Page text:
In one of these researched areas, 80% of the systems were not running anymore.
-Broken blades due to the very strong local wind: an inadequate system for this area.
-Batteries ran flat because of no additional power sources
-Other technical breaks: problem arose because efficient over effective systems were chosen
-It was not possible to repair the systems. Spare parts were far away located, young people moved to the cities leading to a lack of knowledge for maintaining and repairing the systems.
-Forbidden maintenance the systems. Farmers as end-users but not as owners.
-Fund of the project did not reach the farmers and the study site. Furthermore, equipment was stolen by farmers who pretended to be government officials.
The main driving force of an increasing demand was identified to be the strong population growth in Malawi. Through modeling the demand and supply for the future, a big gap between the two was found, threatening the biomass availability. Even though other (not yet used) sources like crop residues may be used in the future, the demand will still exceed the supply up to a very high extent.
What is the government doing? Is it enough to ensure enough fuel for the Malawian people in the future?
The answer, given by the research, is that the planned methods will not be sufficient. The main strategy is the provision of efficient cooking stows to decrease the amount of fuel needed for cooking. The different models, with an optimistic and pessimistic scenarios, showed that, even with a high acceptance of the cooking stows, the supply gap remains.
Despite this finding, the research went further and provided a solution: different, individualizable agroforestry systems to include woody biomass in the farms to increase the fuelwood supply.
You are facing quite lots of difficulties, and if the quality of the milk is bad, you cannot sell it anymore. You bear the risks, you lose money if the milk gets bad. Controlling the product by smell, taste, texture and density without technical support needs much expertise.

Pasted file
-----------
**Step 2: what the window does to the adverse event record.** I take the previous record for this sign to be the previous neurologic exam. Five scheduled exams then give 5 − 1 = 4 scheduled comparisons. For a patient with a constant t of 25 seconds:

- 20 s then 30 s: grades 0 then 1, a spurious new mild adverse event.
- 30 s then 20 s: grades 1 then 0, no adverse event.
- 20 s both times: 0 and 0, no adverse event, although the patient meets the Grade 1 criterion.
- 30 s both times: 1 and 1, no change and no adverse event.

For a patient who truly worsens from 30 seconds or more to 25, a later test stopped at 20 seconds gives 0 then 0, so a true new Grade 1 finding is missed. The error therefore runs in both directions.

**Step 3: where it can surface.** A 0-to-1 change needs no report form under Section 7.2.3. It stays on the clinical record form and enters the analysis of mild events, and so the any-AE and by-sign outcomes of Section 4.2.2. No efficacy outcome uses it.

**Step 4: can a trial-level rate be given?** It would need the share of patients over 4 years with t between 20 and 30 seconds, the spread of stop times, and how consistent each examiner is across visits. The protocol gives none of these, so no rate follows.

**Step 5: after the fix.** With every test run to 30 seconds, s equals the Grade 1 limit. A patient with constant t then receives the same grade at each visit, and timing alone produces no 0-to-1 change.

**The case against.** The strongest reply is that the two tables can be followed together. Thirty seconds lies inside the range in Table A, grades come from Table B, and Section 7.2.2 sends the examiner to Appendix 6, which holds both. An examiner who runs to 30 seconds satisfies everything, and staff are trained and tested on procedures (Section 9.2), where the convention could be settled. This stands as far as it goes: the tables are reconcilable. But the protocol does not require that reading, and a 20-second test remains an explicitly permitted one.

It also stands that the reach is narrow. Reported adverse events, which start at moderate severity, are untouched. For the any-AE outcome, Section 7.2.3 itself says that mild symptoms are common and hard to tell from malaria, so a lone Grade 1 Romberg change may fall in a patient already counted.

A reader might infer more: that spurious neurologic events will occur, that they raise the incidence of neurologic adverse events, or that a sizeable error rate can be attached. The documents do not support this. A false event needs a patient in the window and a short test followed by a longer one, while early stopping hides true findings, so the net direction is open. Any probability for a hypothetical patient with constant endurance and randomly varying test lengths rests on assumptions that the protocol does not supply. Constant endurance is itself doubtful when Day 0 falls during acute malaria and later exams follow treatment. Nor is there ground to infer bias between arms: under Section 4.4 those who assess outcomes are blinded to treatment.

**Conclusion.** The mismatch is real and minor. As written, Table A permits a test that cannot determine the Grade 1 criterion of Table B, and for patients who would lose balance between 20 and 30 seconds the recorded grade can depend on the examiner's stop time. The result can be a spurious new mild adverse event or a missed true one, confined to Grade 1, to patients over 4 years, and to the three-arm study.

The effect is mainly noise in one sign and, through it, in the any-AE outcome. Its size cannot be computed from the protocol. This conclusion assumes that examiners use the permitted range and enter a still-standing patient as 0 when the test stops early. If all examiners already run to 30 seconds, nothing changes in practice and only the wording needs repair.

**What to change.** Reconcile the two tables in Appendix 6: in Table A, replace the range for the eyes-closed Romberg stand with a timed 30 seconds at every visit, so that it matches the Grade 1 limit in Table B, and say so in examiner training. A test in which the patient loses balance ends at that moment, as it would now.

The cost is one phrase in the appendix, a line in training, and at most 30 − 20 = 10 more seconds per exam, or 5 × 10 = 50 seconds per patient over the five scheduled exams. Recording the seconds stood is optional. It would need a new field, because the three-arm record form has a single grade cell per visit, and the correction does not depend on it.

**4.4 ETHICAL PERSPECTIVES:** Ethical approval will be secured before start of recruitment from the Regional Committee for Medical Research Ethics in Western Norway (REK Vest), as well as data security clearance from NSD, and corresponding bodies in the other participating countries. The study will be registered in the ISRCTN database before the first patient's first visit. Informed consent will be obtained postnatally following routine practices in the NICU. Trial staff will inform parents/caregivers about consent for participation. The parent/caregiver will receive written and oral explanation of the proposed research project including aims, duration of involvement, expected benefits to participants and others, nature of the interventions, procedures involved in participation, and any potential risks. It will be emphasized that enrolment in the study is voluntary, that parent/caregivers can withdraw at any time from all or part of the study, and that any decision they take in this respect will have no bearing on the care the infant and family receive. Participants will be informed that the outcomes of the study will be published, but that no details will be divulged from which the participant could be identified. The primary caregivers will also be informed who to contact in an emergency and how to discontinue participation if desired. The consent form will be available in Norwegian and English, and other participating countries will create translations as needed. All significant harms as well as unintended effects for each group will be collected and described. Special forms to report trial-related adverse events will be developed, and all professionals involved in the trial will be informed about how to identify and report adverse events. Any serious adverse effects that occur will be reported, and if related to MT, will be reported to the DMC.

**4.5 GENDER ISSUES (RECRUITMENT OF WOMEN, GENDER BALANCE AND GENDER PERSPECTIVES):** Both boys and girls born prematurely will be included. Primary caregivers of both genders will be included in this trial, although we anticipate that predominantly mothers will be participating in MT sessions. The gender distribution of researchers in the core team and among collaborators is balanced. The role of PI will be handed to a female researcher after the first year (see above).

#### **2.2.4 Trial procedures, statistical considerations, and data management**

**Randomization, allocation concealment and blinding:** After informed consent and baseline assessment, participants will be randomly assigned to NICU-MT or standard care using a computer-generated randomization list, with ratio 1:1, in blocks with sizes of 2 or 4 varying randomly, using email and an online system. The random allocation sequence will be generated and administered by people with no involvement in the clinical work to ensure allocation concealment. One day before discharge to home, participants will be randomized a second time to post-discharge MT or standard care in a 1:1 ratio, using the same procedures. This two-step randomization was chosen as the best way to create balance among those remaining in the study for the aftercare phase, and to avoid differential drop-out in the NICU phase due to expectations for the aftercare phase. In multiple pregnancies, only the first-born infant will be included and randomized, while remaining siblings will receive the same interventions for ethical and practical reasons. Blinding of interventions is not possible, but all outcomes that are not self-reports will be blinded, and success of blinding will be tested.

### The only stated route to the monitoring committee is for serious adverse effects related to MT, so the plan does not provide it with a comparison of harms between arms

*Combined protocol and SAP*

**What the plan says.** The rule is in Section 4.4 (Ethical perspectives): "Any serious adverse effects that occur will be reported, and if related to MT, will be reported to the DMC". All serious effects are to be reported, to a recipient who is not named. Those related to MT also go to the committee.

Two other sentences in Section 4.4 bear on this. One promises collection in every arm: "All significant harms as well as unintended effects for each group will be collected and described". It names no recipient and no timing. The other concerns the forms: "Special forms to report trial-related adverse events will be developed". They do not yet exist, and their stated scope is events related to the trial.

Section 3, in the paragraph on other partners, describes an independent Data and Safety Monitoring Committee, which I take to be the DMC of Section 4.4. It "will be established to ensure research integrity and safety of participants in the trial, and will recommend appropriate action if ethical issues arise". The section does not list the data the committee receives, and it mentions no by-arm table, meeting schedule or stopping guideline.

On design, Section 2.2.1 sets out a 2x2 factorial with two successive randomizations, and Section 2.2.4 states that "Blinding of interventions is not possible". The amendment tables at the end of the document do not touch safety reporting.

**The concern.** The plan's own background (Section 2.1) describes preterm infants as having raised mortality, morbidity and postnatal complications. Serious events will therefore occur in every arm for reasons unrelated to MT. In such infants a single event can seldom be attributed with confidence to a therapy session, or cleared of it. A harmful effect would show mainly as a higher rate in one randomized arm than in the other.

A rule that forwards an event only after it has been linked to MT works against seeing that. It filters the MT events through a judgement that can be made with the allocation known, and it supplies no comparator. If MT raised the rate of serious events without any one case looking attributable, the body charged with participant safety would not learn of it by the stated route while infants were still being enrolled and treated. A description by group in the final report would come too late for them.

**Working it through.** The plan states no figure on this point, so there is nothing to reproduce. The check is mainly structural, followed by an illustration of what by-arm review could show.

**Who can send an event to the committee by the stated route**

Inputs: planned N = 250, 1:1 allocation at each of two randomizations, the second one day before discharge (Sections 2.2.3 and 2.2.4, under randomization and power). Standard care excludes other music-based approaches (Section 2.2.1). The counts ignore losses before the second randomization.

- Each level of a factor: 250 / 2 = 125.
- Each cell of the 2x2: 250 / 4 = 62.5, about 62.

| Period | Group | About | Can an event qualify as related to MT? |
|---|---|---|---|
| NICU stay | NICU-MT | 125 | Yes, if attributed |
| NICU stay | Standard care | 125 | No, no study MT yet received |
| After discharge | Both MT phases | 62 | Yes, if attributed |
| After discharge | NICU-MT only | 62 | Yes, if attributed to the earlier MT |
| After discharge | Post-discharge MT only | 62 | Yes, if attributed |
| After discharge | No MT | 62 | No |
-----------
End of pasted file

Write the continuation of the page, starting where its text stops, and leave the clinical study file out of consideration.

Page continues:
Traveling to the producers, controlling and keeping the quality to resell to milk stations is certainly a hard job. So, how to improve the situation?
The presented research takes a closer look at those limitations and possibilities for improving the situation of small-scale milk trading from the perspective of a local milk trader. What are the results?
How does it work: The solar-powered energy is stored, transferred to a refrigerator and then used to produce ice. The ice then is put into a special designed milk container without having direct contact with the milk. By that, it cools down the milk through additional isolation to around 20 degrees over a long period.
Beside the great job of the presenters, two more reasons why it succeeded in my mind were:
2nd. The closeness and approachability of the panel experts concearning ideas and knowledge exchange during the coffe break and afterwards.
In a very short X minutes wrap up, a big diversity and good mix of presentations and topics from all over the world were presented.
7 Posters from latin America, 4 Posters from Asia and 3 from Africa were displaied. They included topics of Forest Establishment, Agroforestry, Fodder, Policies, Community Forestry, Livelihood Enhancement and Landscape Restoration.
Even though the short time didn't allow to dive deeper into the topics, the presentations have definitely given hope to see the next generation of researchers growing up, continuing the strive to gain knowledge and foster improvement.
For an overview of the presenters with all the related poster just have a look at https://www.flickr.com/photos/tropentag/albums/72157672957864691/with/29...